- Audibling – Gase has shown just how foolish former head coach Joe Philbin, and offensive coordinators Mike Sherman and Bill Lazor were in denying Tannehill the freedom to audible. The signal caller has not only mastered Gase’s offense in record time, but successfully changed plays at the line of scrimmage against both Dallas and Atlanta, turning disadvantageous situations into nice gains.
- The Best Version of Tannehill – Gase has allowed Tannehill to play to his strengths, and a big part of that has included incorporating more rollouts into the playbook. Tannehill is at his best while throwing on the run, and he shown just that in the last two preseason games, particularly against Dallas. In that showdown, he slid out of the pocket and hit Kenny Stills in stride on a 55 yard bomb. These types of plays are particularly important to Tannehill’s arsenal because they serve a dual purpose. They stretch the defense, which is a hallmark of Gase’s offensive philosophy, and they take away a stationary point of attack for pass rushers, forcing them to expend even more energy.
- Increased Mobility – Gase hasn’t just installed more rollouts into the Dolphins’ offense in order to capitalize on Tannehill’s mobility and athleticism, he has given his quarterback additional freedom to run the ball. Thus far, the results have been impressive. Tannehill has averaged 9.5 yards per carry in the preseason, running the ball 4 times for 38 yards. As mentioned earlier, if we equate his drives in the preseason to a single game, that would project out to 456 rushing yards in a season.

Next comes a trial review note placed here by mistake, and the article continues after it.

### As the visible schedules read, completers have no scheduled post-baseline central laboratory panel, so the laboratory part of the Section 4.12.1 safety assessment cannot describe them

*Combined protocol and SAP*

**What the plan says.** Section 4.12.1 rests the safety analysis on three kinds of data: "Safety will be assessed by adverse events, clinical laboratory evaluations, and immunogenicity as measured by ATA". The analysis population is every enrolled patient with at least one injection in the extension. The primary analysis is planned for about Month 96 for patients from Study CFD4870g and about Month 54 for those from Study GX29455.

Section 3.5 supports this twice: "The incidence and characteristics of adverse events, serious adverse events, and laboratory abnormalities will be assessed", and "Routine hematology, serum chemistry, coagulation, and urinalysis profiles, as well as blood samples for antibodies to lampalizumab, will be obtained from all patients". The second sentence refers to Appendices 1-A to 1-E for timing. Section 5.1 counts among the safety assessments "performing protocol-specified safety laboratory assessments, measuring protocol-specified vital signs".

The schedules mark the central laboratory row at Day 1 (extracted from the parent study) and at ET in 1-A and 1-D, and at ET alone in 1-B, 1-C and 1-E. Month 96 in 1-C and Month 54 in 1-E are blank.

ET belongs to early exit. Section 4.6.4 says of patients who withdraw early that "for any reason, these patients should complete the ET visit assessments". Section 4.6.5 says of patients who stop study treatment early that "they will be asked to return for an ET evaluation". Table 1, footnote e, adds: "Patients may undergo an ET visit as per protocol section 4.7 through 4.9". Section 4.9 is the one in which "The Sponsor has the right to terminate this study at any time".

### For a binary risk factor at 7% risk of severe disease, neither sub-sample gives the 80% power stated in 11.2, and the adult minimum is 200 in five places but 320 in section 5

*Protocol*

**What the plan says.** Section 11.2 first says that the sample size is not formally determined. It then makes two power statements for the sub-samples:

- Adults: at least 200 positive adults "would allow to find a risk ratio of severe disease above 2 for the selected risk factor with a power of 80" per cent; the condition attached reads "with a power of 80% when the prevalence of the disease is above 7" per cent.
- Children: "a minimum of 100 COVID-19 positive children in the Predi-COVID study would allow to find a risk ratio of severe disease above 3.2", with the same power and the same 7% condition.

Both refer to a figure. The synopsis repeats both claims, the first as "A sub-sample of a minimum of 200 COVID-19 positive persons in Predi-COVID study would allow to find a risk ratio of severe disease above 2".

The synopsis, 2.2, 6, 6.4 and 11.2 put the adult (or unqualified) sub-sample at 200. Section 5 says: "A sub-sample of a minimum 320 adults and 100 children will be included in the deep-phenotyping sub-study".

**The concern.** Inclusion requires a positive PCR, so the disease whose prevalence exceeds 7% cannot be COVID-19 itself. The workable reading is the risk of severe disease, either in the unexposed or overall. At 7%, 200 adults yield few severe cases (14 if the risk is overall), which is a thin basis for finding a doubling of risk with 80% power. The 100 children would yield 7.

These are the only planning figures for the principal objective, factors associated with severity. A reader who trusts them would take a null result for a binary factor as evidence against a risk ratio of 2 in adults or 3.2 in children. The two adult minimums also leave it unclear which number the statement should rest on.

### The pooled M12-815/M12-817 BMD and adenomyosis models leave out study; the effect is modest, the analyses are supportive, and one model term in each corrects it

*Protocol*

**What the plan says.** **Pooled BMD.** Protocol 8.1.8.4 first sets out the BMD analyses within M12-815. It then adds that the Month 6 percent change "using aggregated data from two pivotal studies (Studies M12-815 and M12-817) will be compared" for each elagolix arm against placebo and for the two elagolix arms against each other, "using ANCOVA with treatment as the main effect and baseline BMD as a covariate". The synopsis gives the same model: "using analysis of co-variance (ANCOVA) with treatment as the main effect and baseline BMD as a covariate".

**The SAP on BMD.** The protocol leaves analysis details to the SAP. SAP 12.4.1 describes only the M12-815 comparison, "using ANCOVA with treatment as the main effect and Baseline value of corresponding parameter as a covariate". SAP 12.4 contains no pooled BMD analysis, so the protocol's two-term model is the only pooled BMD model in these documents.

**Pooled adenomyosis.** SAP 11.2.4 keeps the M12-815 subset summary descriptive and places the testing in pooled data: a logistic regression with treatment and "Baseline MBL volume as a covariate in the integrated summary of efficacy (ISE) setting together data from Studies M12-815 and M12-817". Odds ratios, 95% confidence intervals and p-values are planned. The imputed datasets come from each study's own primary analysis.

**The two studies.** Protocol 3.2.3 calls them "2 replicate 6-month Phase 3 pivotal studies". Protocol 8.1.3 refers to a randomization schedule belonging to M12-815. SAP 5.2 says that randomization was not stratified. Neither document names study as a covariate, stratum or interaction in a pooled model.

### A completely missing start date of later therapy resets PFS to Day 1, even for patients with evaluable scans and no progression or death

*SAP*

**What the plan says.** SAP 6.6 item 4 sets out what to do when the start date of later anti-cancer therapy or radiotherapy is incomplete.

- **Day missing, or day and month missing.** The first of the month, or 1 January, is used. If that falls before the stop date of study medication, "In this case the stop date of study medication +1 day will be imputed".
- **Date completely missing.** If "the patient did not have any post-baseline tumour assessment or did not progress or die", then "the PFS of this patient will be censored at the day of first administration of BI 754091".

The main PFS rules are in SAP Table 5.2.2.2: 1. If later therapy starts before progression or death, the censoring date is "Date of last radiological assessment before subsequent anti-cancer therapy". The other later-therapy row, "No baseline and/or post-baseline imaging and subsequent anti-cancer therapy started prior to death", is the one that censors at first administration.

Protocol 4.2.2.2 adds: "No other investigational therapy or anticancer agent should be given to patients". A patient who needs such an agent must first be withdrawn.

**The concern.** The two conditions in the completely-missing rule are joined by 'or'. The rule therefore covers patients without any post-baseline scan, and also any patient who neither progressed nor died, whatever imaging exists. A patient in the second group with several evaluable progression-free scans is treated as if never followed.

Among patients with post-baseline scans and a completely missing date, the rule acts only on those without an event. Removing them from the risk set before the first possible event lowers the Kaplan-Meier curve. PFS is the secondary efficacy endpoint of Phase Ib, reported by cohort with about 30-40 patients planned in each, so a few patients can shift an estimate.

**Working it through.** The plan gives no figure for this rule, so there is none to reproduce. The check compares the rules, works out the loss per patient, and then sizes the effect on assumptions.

- Crunch Time – Tannehill orchestrated a nice two-minute drill against the Falcons, maneuvering the Dolphins into field goal range, only to see his efforts squandered when Andrew Franks missed a 37 yard field goal.
- The Playbook – Gase’s dynamic play calling and insistence on a balanced attack have kept defenses guessing, and as a result, taken additional pressure off Tannehill, as well as the Dolphins’ still developing offensive line.
While the big picture appears promising, it is important to recognize that Tannehill can’t turn Miami’s fortunes around on his own. As such, three things need to happen in order for the young QB to maximize the lessons Gase has already taught him. The offensive line needs to continue gelling as a unit. The running game must finally emerge, and the receivers and tight ends have to eliminate the dropped passes.
If those things come to pass, there is little reason to doubt Tannehill’s stock won’t continue to rise. More importantly, it could lead to the one thing that would silence his critics once and for all. A trip to the playoffs, and the first real shot in decades of a Dolphins’ Super Bowl title.